Become a global citizen, the world awaits!
February 12th, 2014
December 16th, 2013
Around the world, family members help to decorate the tree and home with bright lights, wreaths, candles, holly, mistletoe, and ornaments. On Christmas Eve, many people go to church. Also on Christmas Eve, Santa comes from the North Pole in a sleigh to deliver gifts; in Hawaii, it is said he arrives by boat; in Australia, the jolly man arrives on water skis; and In Ghana, he comes out of the jungle.
In Ireland, it’s traditional to leave mince pies and a bottle of Guinness out as a snack for Santa
In Russia, Christmas is celebrated on the 7th of January and not the 25th of December like in most other countries. This unusual date is because the Orthodox Church uses the old Julian calendar for religious celebration days. In the traditional Russian Christmas special prayers are said and people fast, sometimes for 39 days until January 6th (Christmas Eve) when the first evening star in appears in the sky. Then begins a twelve course supper in honor of each of the twelve apostles..
In the Czech Republic, single women perform a very usual ritual on Christmas Eve Day to find out if they will marry in the following year. With their backs to the house door, they throw one of their shoes over their shoulder. If the shoe lands with the heel towards the door, she will definitely stay single for another year, while if the front of the shoe points towards the door, it means she will move out of her parents’ house and she should start making wedding preparations.
In Sweden, there is a giant goat made of straw to mark the beginning of the holiday season. Every year vandals do everything they can to burn down the goat before Christmas day. Since 1966 the straw goat has survived until Christmas Day only 10 times. People disguise themselves as Santa or elves to get past the guardian and ignite the straw monument.
In Germany, December 6th is Nikolaustag St. Claus day. On the eve of that day, children leave out shoes or boot outside their door, and the next morning candles and small toys appear in them for those who have been good or else a golden birch (a symbol for spanking) is placed next to the sweets if they were bad.
In Greenland, rather than the more traditional Christmas foods, Kivak which consists of raw flesh of an auk wrapped in seal skin and placed under a rock for several months until its well into decomposition is the order of the day.
November 5th, 2013
1. King’s Cup Elephant Polo Tournament: Hua Hin, Thailand
September 5 - 11, 2005
Elephant polo in some form or another has been played for hundreds of years but was more recently reintroduced as an adaptation of classic horseback polo. This event takes place annually in the resort town of Hua Hin on the Gulf Coast of Thailand, with competitors coming in from all over South-East Asia. Held on the grounds of the Anantara Resort, the competition raises money for a local Elephant Conservation Center. Tournaments are also held regularly in Nepal and Sri Lanka.
Apart from the actual polo tournament, the celebrations last for an entire week and include a parade of elephants (accompanied by a marching band) through the city, an elephant blessing ceremony, polo memorabilia auctions, displays of the elephant orchestra and elephant painting daily (the elephants do the painting, with brushes held in trunks). Hua Hin is a three-hour drive or short flight from Bangkok.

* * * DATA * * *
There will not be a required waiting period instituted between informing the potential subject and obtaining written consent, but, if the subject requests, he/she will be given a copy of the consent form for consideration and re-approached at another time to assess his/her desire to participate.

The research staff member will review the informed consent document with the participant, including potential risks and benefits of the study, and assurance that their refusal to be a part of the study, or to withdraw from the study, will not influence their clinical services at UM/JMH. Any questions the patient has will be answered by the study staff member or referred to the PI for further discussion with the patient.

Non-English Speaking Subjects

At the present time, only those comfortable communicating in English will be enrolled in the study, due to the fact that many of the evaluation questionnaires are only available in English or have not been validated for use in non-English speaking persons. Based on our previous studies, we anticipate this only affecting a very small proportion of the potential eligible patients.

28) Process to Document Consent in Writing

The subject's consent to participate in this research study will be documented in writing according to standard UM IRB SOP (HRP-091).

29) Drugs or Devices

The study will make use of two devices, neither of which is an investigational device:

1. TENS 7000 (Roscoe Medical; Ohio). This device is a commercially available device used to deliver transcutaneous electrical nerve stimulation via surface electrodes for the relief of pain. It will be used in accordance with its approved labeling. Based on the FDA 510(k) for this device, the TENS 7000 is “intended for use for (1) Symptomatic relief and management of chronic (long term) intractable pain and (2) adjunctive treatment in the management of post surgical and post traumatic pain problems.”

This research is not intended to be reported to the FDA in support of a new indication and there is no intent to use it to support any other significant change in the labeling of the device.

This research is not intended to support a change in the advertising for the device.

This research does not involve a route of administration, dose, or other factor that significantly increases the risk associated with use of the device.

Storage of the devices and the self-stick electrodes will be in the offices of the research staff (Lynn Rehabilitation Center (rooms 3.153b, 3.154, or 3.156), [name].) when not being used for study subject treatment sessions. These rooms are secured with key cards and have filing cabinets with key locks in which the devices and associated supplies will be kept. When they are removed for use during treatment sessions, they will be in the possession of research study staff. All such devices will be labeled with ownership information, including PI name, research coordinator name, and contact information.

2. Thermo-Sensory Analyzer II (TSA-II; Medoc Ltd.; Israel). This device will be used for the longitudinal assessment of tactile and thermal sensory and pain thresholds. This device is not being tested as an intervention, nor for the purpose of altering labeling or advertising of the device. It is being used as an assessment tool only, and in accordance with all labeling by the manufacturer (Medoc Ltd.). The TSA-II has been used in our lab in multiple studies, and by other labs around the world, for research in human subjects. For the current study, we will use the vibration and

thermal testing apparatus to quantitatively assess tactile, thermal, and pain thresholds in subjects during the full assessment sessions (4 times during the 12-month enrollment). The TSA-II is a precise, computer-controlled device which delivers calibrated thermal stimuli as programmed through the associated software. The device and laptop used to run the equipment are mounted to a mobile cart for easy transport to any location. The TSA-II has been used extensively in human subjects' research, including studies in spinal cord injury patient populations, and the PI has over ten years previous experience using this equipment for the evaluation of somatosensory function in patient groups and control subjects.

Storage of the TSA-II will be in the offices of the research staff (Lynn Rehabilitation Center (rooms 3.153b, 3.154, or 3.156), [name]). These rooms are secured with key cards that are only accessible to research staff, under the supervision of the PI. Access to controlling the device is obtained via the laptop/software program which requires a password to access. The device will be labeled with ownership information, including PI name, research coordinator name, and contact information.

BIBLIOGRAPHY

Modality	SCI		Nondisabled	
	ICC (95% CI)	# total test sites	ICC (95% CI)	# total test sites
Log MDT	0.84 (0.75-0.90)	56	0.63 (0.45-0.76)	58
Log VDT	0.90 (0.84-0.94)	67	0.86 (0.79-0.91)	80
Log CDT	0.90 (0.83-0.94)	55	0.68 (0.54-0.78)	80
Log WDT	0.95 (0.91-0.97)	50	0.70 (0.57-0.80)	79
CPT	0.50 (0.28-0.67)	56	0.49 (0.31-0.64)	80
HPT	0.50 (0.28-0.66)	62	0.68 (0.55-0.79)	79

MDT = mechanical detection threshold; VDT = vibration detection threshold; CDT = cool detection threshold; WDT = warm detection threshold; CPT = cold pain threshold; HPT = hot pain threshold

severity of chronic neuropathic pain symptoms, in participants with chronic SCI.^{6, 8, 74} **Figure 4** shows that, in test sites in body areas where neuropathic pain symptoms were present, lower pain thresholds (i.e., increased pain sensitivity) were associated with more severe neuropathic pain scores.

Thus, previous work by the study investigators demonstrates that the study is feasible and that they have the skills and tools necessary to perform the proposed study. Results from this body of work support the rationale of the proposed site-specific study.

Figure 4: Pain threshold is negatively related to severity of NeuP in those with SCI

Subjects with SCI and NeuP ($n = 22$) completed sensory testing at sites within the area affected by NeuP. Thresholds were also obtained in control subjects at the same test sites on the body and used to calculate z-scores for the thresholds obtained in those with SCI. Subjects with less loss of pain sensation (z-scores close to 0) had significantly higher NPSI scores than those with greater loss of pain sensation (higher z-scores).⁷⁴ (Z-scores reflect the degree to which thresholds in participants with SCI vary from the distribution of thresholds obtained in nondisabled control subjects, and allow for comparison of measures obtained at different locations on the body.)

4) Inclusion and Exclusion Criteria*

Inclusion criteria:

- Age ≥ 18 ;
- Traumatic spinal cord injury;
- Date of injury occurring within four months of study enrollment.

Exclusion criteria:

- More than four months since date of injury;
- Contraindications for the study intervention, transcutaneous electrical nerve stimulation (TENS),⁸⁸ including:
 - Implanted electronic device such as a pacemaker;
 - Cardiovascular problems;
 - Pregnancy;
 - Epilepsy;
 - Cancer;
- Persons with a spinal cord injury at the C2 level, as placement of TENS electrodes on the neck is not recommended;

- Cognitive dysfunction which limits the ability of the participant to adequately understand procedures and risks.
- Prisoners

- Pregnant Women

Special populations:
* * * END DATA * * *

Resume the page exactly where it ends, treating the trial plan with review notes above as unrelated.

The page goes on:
2. Círio De Nazaré: Belém, Brazil
October 7 - 14, 2005
On the second Sunday in October, the Amazon port city of Belém puts on the largest annual river festival procession, attracting people from all over Brazil and the world.
The Saturday before the procession, an effigy of the Virgin of Nazaré is brought across the water from Vila de Icoaraci, guarded by a flotilla of boats. From the port, the effigy is paraded through the streets of Belém to the Cathedral (Igreja da Sé), followed by a procession. On the following morning, the procession swells to several thousands people following the Mary around the city, carried on a raised platform covered in flowers. Various decorated floats also follow the saint with children dressed as angels and members of the clergy. Men and women encircle the platform, walking barefoot and holding onto a long rope, representing the strong link between the saint and her people. Followers jostle to be able to touch the image of the Virgin. The celebrations continue into the night with live bands, music and dancing throughout the city.
3. Diwali Festival of Lights: Throughout India
November 1, 2005
Fittingly as the most important Indian Hindu festival of the year, Diwali is also the most beautiful. Every Hindu home, no matter how small or humble, and even many non-Hindu light small oil lamps (called diyas) and place them around the home, in courtyards, gardens, verandahs, on the walls around the home and on rooftops. This creates a surreal visual experience for the visitor to any Indian town. Children wake up hours before sunrise to participate in all the fun and frivolity of lighting firecrackers and sparklers.
Diwali is a celebration of the symbolic conquering of darkness by the light as a representation of good triumphing over evil. The festival also coincides with a the post-harvest season, when India is at its most abundant, there is the hope of impending wealth for communities so it is a time for big spending, particularly on jewelry. It’s also the biggest shopping season of the year, equivalent to the pre-Christmas shopping frenzy in western countries.